The C 63 AMG is a lot of everything that makes the blood run hotter, and the Edition 507 even more so. Managing Editor Tim O’Brien raved about it when he reviewed the ‘507 last year, and it’s not hard to understand why.

Big V8, small footprint, pointy front end and a playful rear end make the Edition 507 a hell of a performance car, as well as a fitting send-off for Benz’s naturally aspirated V8.

And the ‘507’s V8, by the way, is pretty special.

Though based on the venerable M156, it borrows the crankshaft, lightweight conrods and forged pistons of the SLS AMG’s M159 6.2 litre V8 and makes 37kW more than a garden-variety C 63 for a total of 373kW - or 507 metric horsepower. Torque peaks at 610Nm.

But it’s not just about outright numbers. It’s about HOW the engine produces that power.

In the Edition 507’s hybrid M156/M159 engine, the power delivery is impressively linear. And it’s that linearity, that progressive swell of power and torque that enables the driver to easily modulate the amount of grunt that goes to the wheels.

And that’s exactly what you want when whipping around a course like Albert Park.

A progressive power delivery makes the car more predictable at low to medium revs, and the absence of any kind of turbo lag means throttle response is ultra-crisp.

It’s a powerhouse. Three-quarters down the length of Albert Park’s front straight we glanced down and saw “240” swing under the speedo’s needle, and there was still plenty more distance to travel before the braking marker.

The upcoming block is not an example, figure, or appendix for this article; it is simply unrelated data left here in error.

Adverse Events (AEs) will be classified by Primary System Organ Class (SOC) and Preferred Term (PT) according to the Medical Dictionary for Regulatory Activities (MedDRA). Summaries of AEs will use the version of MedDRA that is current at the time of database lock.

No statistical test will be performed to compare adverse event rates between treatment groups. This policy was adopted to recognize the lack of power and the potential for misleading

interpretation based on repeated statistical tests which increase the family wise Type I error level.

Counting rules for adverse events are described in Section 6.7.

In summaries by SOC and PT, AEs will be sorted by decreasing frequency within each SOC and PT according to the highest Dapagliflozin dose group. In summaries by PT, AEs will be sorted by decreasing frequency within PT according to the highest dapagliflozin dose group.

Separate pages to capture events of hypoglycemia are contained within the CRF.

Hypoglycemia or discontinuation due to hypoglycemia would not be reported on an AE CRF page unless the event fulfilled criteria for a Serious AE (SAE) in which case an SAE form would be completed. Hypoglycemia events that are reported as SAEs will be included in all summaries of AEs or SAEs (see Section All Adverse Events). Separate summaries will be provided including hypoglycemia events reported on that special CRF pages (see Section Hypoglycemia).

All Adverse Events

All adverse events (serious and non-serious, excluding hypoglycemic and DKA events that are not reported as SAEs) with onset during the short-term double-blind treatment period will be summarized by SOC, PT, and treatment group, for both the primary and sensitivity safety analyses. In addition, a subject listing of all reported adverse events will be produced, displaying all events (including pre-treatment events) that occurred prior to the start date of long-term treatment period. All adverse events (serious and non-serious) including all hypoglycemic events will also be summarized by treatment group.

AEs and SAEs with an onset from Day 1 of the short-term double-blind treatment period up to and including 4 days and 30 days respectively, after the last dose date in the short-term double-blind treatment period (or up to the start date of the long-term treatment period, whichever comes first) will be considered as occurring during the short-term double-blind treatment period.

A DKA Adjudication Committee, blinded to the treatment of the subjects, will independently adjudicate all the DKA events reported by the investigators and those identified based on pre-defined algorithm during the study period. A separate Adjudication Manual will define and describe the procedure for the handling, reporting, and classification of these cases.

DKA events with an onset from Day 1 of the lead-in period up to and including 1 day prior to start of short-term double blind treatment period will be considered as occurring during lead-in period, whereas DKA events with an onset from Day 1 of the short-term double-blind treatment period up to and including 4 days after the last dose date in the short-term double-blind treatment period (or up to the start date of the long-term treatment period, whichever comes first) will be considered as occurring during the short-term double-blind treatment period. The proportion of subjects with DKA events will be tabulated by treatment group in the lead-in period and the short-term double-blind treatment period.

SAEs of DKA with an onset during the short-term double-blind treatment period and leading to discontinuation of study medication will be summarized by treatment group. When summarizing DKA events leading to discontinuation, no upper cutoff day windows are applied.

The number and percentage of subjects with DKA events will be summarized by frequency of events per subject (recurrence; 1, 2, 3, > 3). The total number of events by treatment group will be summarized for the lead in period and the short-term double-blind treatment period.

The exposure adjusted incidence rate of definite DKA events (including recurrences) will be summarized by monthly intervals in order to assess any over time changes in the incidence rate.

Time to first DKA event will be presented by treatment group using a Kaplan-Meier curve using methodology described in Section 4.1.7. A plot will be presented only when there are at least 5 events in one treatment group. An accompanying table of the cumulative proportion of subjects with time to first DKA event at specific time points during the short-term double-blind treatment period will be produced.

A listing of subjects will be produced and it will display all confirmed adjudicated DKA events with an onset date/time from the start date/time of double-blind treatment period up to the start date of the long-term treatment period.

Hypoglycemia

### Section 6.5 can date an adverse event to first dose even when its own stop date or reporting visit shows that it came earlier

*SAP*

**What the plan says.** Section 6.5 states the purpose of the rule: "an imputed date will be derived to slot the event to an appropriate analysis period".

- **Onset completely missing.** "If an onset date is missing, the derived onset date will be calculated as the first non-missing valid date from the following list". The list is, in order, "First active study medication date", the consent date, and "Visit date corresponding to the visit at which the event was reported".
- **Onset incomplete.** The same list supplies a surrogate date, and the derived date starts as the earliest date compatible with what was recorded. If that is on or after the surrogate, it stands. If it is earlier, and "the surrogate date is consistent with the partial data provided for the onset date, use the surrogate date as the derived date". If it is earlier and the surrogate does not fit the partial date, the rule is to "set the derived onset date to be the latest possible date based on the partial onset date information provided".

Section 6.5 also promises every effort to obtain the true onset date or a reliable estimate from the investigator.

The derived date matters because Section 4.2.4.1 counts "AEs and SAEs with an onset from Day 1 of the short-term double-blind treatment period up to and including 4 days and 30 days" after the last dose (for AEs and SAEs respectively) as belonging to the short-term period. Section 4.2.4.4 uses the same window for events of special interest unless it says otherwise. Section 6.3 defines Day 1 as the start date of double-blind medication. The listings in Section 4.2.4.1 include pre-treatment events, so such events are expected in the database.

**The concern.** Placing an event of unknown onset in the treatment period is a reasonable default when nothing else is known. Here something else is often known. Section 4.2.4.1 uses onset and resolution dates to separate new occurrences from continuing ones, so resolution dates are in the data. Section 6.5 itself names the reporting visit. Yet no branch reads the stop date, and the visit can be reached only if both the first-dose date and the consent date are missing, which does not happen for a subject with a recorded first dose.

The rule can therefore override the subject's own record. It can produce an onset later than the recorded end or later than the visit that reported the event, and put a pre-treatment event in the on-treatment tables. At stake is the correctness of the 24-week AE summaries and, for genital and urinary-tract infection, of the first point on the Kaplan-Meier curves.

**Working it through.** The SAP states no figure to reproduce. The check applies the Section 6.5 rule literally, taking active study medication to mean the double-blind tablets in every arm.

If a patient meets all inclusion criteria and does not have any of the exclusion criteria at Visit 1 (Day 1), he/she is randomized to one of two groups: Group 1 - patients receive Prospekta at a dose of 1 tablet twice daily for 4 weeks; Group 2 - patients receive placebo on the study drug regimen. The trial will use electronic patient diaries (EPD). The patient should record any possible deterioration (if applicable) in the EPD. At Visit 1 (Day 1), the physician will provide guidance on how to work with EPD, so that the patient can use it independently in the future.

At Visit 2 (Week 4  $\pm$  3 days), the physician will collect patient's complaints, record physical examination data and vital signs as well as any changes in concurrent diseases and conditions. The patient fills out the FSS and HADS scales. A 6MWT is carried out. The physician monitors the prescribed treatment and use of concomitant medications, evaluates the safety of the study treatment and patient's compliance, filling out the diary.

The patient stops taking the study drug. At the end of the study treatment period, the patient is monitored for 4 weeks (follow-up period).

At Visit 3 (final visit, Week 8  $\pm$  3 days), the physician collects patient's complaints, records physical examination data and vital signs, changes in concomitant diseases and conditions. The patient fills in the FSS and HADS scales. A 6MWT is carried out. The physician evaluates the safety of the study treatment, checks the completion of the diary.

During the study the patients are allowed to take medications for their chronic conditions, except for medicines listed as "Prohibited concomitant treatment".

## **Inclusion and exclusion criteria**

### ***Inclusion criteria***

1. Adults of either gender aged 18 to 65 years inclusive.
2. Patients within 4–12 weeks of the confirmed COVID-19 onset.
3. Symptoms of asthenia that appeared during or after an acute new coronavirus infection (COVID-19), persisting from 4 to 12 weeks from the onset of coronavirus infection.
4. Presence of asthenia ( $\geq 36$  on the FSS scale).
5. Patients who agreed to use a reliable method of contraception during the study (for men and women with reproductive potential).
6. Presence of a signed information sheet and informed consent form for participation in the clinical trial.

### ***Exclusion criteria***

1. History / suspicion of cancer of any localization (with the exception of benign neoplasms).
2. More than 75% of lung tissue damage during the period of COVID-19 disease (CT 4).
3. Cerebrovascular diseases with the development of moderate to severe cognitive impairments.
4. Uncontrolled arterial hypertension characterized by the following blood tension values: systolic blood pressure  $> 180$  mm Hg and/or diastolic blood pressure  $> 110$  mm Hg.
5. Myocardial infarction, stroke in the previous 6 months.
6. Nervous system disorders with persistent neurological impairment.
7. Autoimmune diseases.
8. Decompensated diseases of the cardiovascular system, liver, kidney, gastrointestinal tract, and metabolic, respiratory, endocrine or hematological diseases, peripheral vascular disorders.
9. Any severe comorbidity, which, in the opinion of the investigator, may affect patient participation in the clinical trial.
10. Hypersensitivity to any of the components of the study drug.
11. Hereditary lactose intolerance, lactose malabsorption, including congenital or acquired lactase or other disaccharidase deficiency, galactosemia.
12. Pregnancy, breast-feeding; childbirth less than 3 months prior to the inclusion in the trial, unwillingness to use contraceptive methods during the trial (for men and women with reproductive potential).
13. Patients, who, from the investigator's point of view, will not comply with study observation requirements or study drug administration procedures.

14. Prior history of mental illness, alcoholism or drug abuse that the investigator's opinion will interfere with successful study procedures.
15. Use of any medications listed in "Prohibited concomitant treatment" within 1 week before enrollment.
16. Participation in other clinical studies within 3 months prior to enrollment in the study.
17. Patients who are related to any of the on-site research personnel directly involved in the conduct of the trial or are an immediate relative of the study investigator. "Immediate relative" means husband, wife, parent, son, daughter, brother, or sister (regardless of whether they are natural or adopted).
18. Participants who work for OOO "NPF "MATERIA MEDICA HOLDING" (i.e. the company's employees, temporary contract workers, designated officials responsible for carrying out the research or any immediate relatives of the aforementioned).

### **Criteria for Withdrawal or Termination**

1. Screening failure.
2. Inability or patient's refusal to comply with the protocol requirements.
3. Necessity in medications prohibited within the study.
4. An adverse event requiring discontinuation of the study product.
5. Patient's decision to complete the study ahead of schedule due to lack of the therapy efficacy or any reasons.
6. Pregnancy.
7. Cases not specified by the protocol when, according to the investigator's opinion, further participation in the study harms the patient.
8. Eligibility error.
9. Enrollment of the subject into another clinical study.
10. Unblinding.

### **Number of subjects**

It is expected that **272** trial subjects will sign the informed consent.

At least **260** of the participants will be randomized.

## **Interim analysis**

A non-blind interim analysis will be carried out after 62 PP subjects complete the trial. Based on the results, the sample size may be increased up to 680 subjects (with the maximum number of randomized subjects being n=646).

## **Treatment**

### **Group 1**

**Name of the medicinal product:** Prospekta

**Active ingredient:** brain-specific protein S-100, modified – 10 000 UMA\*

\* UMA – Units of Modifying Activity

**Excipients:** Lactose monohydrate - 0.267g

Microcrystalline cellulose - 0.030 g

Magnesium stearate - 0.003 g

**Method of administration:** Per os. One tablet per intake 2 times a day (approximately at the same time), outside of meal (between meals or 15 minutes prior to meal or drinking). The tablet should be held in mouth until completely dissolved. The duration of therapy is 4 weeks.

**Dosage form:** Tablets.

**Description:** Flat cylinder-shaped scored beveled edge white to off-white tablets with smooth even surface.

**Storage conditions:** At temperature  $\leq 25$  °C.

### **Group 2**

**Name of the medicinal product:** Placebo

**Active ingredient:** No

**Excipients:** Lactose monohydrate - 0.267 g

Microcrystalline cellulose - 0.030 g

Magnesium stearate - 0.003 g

And then there’s the sound.

As far as German V8s are concerned, the Edition 507 emits a full-blooded bellow that easily out-shouts the RS 4’s 4.2 litre V8 and outgoing E90 M3’s 4.0 litre.

It’s loud and hard-edged, and punctuated by a gutteral gargle on every upshift.

But this is probably the last time the 6.2 litre’s hard-edged bark will bounce off the concrete barriers at Albert Park. To take a glimpse at what the future holds we took a spin in AMG’s latest force-fed performance car, the E 63 AMG S.

Don’t be fooled by the badge. There’s no 6.2 litre V8 under the E 63’s bonnet (if you’re wondering why AMG uses a ‘63’ rather than the more accurate ‘62’ in its nomenclature, it’s a homage to the 6.3 litre M100 Benz V8).

Instead the E 63 AMG S uses a 5.5 litre twin-turbo bent-eight with 430kW of power and a mighty 800Nm of torque. It’s a monstrous engine.

And all of that extra urge is plainly evident as the accelerator gets tramped. After the briefest pause as the turbos spool, the E 63 launches like a rocket.